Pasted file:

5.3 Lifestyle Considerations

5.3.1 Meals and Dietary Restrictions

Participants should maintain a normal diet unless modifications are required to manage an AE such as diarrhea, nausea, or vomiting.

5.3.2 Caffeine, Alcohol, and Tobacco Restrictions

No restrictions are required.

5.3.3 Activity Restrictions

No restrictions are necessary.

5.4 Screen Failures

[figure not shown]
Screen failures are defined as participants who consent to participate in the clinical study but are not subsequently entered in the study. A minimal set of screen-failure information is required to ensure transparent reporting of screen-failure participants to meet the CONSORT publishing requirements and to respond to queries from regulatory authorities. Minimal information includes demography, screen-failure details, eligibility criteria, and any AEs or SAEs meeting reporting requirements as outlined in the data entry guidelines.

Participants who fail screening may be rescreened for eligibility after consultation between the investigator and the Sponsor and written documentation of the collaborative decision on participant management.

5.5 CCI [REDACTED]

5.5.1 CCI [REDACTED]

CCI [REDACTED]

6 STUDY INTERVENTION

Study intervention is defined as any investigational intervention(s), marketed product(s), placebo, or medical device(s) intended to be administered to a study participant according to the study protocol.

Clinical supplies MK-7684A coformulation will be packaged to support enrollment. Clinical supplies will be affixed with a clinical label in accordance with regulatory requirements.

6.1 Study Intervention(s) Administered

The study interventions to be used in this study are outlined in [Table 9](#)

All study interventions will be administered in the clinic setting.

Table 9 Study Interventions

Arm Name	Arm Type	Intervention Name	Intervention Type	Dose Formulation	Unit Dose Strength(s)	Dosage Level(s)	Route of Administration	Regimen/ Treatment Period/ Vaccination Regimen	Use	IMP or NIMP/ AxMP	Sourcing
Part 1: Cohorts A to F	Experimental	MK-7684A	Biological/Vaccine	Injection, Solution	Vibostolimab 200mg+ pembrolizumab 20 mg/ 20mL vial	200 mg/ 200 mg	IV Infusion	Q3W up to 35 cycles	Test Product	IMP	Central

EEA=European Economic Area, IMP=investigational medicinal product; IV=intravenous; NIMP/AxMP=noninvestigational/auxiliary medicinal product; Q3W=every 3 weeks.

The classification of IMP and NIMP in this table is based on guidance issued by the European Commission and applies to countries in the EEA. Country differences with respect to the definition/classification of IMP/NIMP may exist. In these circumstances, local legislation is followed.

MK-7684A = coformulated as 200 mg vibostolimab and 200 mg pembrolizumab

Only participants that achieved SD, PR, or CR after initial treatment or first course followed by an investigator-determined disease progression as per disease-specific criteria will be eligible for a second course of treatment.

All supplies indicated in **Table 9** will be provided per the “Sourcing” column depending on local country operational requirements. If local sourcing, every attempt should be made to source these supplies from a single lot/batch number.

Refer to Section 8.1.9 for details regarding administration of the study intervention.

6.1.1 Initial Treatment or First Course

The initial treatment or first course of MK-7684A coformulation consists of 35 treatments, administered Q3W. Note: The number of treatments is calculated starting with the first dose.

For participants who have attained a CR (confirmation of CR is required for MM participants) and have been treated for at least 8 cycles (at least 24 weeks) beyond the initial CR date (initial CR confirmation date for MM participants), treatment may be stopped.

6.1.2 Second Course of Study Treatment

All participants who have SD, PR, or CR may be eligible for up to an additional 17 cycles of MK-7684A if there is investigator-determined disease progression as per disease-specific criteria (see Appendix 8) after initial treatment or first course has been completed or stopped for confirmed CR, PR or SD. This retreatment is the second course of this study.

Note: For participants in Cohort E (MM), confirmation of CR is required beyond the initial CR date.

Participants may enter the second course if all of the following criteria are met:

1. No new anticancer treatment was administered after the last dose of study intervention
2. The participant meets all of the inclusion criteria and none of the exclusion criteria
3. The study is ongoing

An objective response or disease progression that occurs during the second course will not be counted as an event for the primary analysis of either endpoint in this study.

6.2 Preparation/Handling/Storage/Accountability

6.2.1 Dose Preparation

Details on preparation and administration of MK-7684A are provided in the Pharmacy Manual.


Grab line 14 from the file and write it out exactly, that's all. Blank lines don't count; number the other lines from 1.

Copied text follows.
CCI [REDACTED]